Culture

We need to talk about Blac Chyna’s skin bleaching endorsement

The history of colourism is about more more than just a superficial cosmetic change— it’s about access to privilege.

November 22, 2018

Blac Chyna has been facing swift backlash on social media after announcing the debut of her new face cream in partnership with Whitenicious, a luxury beauty brand created by Cameroonian pop star Dencia. While the brand describes the product as an “illuminating and brightening cream [that] lightens without bleaching skin out” and can erase hyperpigmentation and dark spots, many are calling this out as skin bleaching, a beauty ritual that is not only physically dangerous but also one that perpetuates the racism that informs our country’s history.

Skin bleaching creams can lighten someone’s skin by reducing the skin’s natural melanin which determines hair, skin and eye color, but bleaching creams can also result in an increased risk of skin cancer, liver and kidney malfunction. In some countries like the UK specific skin bleaching products are illegal.

Critics have not held back after Blac Chyna took to Instagram yesterday to promote the launch of the Whitenicious x Blac Chyna Diamond Illuminating and Lightening Cream in Lagos, Nigeria later this month. Zen Magazine, an African lifestyle publication said that it is “honestly disgusted” with Blac Chyna. While Nigerian singer-songwriter Burna Boy shared his thoughts on his Instagram story: “ladies your black is beautiful…@blacchyna please don’t come to my home and sell your poison.”

While critics have been particularly harsh in their responses, the topic of colorism understandably invokes the painful trauma of colonialist histories in Canada, Europe and the U.S. The desire for lighter skin dates back to slavery and how it uniquely affected the quality of life of black folks in an era where being black meant that you were two fifths animal and three fifths human.  

Slavery created a social system that offered unique benefits to lighter-skinned blacks over darker ones. While darker-skinned slaves were forced to work in the fields where they were whipped, harassed or worse, lighter-skinned blacks primarily did domestic work in a slave owner’s home. While working in a slaver owner’s home came with its own set of challenges it also offered unique benefits like a higher likelihood of being taught to read (which was illegal for blacks), and in some cases lighter-skinned blacks were even granted their freedom. Following the end of slavery, it was colorism that gave rise to the Paper Bag Test which could restrict the access of black people due to the shade of their skin.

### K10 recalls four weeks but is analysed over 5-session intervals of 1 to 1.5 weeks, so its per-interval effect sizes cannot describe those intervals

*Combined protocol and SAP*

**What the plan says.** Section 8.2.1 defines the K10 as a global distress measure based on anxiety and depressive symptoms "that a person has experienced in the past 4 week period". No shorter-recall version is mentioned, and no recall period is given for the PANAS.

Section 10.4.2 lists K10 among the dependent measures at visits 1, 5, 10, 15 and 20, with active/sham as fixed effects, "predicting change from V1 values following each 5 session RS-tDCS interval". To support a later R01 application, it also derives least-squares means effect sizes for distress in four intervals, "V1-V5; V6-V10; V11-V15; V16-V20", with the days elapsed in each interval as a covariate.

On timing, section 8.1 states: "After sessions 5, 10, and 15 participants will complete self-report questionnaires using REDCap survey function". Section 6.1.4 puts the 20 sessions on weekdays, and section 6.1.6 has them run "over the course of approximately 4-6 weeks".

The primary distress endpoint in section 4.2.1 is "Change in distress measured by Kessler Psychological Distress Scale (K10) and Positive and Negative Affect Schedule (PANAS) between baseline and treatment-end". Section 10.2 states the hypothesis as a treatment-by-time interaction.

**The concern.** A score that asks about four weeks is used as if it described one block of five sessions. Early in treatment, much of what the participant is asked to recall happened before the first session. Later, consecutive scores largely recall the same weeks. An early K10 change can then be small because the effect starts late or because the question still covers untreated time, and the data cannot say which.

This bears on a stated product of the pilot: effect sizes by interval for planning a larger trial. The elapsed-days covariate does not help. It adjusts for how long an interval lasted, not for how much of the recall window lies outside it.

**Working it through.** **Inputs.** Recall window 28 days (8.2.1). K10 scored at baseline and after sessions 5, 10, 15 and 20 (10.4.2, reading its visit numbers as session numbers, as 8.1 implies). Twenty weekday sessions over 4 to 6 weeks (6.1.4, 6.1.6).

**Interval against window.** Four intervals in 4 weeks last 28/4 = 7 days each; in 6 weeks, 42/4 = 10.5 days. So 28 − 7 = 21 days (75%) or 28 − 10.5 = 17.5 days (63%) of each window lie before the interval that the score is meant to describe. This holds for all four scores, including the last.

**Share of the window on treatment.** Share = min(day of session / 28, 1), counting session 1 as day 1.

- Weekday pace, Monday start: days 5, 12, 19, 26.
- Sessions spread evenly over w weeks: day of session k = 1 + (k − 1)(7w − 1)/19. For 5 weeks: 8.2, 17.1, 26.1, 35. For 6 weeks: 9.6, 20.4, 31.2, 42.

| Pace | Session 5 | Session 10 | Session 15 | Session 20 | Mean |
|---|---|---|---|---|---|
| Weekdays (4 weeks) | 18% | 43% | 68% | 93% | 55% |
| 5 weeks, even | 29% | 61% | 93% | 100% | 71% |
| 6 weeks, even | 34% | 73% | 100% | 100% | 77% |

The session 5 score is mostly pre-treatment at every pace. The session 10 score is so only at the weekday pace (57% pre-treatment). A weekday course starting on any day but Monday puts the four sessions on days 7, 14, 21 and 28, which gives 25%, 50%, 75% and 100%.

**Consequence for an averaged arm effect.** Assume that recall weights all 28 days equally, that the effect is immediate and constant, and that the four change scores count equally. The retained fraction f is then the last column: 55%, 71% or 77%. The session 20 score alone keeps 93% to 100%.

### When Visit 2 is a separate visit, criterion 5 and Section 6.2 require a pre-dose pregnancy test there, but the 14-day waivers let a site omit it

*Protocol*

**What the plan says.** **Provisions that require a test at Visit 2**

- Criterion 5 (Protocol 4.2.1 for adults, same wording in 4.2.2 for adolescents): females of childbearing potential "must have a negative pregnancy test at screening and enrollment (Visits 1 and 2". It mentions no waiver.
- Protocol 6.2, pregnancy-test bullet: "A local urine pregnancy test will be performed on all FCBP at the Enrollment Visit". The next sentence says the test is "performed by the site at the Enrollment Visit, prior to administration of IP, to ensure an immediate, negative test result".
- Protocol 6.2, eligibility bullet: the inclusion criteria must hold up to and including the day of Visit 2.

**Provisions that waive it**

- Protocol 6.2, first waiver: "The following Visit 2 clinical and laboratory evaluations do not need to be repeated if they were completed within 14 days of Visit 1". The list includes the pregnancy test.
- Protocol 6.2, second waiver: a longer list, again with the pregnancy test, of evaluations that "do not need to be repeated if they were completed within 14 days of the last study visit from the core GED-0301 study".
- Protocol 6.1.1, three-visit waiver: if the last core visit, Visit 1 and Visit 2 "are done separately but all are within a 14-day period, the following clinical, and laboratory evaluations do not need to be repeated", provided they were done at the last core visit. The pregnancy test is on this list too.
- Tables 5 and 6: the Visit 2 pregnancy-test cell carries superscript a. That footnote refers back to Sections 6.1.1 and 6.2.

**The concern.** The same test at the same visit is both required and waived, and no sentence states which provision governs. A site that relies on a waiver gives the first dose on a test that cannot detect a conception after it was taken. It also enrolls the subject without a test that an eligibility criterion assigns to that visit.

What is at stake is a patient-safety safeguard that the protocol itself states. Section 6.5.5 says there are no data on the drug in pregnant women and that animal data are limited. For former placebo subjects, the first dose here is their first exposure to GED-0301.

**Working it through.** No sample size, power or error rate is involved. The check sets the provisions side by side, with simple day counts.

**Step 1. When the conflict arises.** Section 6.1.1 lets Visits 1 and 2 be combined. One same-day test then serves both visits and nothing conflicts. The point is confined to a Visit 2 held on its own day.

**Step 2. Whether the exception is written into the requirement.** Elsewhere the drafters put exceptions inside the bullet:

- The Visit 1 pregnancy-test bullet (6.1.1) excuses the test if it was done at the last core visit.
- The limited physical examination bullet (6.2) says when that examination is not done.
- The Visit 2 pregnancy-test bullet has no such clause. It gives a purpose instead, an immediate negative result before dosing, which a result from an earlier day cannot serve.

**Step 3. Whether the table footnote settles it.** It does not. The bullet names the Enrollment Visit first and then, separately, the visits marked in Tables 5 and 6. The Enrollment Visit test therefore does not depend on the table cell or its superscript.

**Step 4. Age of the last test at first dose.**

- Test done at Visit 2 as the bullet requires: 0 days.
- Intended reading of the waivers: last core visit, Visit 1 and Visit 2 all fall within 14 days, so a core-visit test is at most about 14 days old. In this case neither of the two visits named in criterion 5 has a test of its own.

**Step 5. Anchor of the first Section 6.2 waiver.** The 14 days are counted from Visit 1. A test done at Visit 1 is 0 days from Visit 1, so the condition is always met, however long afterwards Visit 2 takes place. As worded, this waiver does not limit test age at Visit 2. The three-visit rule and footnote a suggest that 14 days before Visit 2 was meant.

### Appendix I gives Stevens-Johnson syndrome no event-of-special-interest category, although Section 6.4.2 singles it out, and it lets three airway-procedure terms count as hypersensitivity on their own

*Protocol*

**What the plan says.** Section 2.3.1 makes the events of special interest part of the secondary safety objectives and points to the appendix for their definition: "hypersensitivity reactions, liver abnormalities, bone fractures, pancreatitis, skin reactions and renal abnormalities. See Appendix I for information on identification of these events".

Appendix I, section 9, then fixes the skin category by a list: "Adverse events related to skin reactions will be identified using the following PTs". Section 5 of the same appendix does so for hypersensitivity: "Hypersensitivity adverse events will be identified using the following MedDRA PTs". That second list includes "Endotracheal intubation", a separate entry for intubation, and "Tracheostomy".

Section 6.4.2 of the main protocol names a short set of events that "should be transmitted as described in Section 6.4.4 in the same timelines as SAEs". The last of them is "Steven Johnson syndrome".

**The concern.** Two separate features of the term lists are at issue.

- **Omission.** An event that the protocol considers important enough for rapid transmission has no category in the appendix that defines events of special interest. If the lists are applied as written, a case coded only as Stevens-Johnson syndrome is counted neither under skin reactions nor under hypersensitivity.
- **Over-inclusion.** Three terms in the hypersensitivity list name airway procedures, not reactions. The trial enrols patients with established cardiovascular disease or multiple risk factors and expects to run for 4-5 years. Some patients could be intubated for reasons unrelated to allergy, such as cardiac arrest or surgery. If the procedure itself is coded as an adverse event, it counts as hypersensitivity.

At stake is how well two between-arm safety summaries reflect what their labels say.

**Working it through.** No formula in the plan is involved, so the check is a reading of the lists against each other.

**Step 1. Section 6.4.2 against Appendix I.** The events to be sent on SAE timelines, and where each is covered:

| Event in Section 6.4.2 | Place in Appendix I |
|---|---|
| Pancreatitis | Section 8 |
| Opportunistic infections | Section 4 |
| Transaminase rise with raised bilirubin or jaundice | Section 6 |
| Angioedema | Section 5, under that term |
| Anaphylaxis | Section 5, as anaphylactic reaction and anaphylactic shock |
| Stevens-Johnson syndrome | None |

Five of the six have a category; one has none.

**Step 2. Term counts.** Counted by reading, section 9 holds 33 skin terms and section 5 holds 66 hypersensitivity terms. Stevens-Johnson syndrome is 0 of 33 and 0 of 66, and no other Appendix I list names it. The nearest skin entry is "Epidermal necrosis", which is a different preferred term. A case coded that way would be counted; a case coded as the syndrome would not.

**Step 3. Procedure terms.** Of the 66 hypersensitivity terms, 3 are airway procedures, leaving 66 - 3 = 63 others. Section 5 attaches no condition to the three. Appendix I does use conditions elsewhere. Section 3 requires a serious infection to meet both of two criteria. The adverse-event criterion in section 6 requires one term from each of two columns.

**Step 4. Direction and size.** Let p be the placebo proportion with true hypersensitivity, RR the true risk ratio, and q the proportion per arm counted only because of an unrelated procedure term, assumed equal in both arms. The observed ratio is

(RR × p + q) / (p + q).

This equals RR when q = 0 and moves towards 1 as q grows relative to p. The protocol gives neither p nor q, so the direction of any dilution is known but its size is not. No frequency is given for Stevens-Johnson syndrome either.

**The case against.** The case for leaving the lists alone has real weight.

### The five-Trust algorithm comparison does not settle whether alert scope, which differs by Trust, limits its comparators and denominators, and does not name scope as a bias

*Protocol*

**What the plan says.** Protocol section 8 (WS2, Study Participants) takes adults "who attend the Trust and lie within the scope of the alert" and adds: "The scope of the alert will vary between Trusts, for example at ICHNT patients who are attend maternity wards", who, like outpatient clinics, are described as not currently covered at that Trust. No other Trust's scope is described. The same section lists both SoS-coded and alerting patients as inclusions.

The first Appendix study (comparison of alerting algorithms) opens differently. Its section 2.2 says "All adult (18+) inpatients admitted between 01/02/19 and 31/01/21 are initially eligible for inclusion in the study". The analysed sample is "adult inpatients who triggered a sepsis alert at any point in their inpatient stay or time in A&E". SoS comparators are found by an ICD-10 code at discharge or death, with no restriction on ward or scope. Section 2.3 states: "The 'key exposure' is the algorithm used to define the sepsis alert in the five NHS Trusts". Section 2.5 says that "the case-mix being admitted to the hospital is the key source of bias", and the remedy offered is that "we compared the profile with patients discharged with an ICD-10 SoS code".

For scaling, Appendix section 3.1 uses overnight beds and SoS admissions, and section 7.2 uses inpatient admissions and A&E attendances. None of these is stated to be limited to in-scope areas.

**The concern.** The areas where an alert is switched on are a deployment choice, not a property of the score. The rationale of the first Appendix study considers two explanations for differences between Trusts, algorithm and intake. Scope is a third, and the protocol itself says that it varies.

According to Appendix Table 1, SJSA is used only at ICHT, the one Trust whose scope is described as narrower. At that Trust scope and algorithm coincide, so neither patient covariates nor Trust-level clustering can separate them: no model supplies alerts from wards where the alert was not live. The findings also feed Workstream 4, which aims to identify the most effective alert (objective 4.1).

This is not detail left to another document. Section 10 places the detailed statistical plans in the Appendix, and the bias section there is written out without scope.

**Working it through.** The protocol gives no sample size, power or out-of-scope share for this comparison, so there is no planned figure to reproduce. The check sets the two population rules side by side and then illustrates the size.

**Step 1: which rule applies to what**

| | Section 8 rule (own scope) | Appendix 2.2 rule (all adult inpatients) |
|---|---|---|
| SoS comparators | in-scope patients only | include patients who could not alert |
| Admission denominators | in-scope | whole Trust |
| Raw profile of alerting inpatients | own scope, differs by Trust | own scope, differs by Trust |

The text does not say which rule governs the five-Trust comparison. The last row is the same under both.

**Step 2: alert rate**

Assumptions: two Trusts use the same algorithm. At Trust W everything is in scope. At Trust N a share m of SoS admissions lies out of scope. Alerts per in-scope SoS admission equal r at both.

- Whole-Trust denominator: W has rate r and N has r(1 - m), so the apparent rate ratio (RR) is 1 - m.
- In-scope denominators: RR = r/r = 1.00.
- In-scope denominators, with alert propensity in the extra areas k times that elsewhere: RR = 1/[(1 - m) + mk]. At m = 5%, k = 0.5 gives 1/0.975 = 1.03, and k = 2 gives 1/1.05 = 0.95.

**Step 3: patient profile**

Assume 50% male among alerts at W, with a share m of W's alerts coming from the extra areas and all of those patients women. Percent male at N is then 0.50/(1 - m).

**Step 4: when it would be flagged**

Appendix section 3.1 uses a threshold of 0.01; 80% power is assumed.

Today, not much has changed. The belief that lighter skin can offer you a better life is still prevalent in many black communities today. In Jamaica, the birthplace of my parents many of the wealthy elite are lighter-skinned blacks. In some cases lighter skin is a prerequisite for working in a bank or as a flight attendant. Even some of my distant relatives hoped that I would be born with lighter skin in the hope that I’d be able to read as white in certain spaces. Studies from the Journal of Immigrant and Minority Health and Plos One provide evidence that supports this mentality. Lighter-skin minorities are more likely to have higher incomes than their darker counterparts and better access to health resources that lower the risk of diabetes, heart disease and stroke.

This is why feelings surrounding skin bleaching are so vehement. It’s not just a superficial cosmetic change. It’s about access and who gets to have it.

This is why feelings surrounding skin bleaching are so vehement. It’s not just a superficial cosmetic change. It’s about access and who gets to have it. Skin bleaching is contingent on a system that upholds whiteness as something to aspire to and privileges white people over black, brown and Asian minorities.

Whether she’s aware of it or not Blac Chyna could be susceptible to internalized racism, and as a person who grew up in a mostly white environment I can attest that it’s easy to fall privy to this. Internalized racism is the conscious or subconscious acceptance of racist ideas, beliefs and actions that one internalizes as a result of being the victim of racism. Basically if you’re consistently told that being white is beautiful and better than at some point you’re going to believe it.

Colorism is an issue that runs deeps in all of us. Whether we live in countries that profited off of such prejudice, are from an ethnic or racial background that still suffers from the effects of it or are a white person who benefits from having an aesthetic appearance that is upheld by our society as being desirable. So let’s have these discussions thoughtfully, free from vitriolic and sexist comments armed with the knowledge of how this prejudice informs our past and where we are currently headed. And while we wait for the necessary change that needs to happen, let’s watch Spice’s music video for “Black Hypocrisy” on a perpetual loop. 

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